Human productivity can be difficult to measure, especially in some knowledge-worker roles. Take content marketing for example. What level of output indicates acceptable performance; one viral blog post per month or ten mediocre ones?
Chicken productivity, on the other hand, has one simple success metric — how many eggs are in the basket? It may seem absurd to compare the efforts of these two very different species. But in her Ted Talk, serial entrepreneur and “management thinker”, Margaret Heffernan, teaches several indispensable business lessons gleaned from observing our fine feathered friends.
William Muir is an evolutionary biologist at Purdue University. In the 1990s he conducted an experiment to improve egg-laying productivity in chickens. For his research, Muir isolated two groups:
Group A) This average group of nine chickens was assembled and left alone for six generations.
Group B) A group of the most individually productive chickens, that Heffernan dubs The Superchickens. In each successive generation, Muir selected only the most productive chickens for breeding (This is an interesting reward to motivate productivity. It’s good for chickens but don’t adopt this one for your workforce, or you’ll have some serious HR issues).
After several generations, Group A looked plump and healthy and were incredibly productive. The Superchicken group was a tragic sight. Only three had survived, as the high producers has pecked nearly all of the others to death.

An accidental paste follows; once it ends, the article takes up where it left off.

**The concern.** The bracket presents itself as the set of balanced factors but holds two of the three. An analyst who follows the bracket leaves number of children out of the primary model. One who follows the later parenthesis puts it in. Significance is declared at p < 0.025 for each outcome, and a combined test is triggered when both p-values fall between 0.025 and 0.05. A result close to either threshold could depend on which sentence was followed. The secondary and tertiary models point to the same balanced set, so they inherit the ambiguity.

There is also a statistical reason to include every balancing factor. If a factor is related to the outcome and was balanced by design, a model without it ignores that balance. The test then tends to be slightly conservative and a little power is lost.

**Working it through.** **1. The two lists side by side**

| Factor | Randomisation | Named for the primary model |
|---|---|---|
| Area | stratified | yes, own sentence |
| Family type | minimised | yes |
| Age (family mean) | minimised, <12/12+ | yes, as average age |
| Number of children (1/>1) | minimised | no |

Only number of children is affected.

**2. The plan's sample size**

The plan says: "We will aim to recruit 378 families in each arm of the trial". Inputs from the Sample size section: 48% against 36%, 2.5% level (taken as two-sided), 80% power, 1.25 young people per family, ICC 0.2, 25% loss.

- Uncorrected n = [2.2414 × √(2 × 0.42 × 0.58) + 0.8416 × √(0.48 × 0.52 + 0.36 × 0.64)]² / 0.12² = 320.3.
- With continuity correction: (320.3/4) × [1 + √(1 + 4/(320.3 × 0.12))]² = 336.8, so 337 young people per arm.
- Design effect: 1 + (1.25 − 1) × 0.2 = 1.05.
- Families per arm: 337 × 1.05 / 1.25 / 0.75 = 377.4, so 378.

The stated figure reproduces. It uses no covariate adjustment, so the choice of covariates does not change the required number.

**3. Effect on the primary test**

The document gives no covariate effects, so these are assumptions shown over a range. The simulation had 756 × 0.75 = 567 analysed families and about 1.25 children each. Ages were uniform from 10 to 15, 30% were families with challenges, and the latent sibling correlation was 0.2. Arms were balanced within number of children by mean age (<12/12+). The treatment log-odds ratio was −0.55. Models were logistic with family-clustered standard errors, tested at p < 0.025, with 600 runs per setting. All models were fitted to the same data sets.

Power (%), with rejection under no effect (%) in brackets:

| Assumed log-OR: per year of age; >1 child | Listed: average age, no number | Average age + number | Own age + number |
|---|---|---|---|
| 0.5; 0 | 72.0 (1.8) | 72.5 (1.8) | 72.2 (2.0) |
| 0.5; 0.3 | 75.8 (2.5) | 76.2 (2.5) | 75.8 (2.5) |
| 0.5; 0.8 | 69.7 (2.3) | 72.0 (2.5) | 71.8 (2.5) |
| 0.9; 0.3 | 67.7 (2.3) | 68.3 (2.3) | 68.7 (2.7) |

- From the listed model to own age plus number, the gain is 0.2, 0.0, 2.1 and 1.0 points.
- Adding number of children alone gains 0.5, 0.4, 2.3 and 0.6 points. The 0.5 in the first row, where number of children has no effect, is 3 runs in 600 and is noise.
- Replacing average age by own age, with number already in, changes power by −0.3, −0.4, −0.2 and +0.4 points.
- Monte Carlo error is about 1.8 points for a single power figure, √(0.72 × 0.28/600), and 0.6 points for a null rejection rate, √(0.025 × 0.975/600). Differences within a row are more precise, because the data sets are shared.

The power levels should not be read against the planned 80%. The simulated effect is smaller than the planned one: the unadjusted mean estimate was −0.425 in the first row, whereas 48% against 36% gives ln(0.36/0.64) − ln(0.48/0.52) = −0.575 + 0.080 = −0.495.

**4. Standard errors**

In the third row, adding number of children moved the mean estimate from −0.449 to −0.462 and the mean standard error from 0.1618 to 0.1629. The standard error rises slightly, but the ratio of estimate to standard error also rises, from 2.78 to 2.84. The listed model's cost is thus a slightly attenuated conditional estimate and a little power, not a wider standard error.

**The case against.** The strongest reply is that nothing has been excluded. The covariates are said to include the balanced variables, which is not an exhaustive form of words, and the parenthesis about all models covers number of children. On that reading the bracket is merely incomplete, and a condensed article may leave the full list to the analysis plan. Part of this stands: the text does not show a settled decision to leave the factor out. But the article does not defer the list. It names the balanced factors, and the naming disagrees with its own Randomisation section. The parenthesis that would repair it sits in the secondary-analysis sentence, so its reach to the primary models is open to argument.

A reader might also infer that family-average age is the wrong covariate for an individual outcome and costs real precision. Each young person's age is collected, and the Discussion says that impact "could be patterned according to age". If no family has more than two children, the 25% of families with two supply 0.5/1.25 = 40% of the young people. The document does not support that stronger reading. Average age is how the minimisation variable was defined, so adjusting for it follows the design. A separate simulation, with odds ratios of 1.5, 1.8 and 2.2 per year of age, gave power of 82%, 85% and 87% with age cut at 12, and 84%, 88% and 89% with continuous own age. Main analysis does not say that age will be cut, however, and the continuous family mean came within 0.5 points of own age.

The outcome of Muir’s research is not only valuable for poultry scientists and chicken farmers. It is proof that the destructive effects of competition continue to pervade our culture. It starts with primary school, where children struggle under heavy workloads to achieve high marks. Then competition for college is high, and winning at all costs becomes a priority for many. Finally, people enter the workforce where most organizations operate by pitting employees against each other. (For evidence of this, check out Dave Logan’s TED Talk or read this blog post.)
Of course not all competition is bad. Healthy competition is described as such because it does sometimes bring forth the best in us. For example, many sales teams offer economic incentives like bonuses for top sellers.
But most manifestations of competition are detrimental to businesses. A possible driver of short-term growth and innovation, competition can turn toxic without being nested in the larger framework of a company culture of collaboration and shared success. According to Heffernan, collaboration (working alongside other brilliant people towards a mutual goal) is the name of the game in the modern workforce.
I discovered this study of over 30,000 public firms over 50 years conducted by Martin Reeves, Simon Levin, and Daichi Ueda. The researchers found that collaboration is a managerial strategy that is scientifically proven to work:
In society, complex adaptive systems require cooperation in order to be robust; direct control of system participants is rarely possible. Individual interests often conflict, and when individuals pursue their own selfish interests, the system overall becomes weaker, and everyone suffers.
The Superchicken Model represents 50 years of choosing corporate superstars and giving them all of the resources and power. In that model, you don’t get collaboration or “healthy competition”. You get aggression, dysfunction and waste that is destroying productivity in others.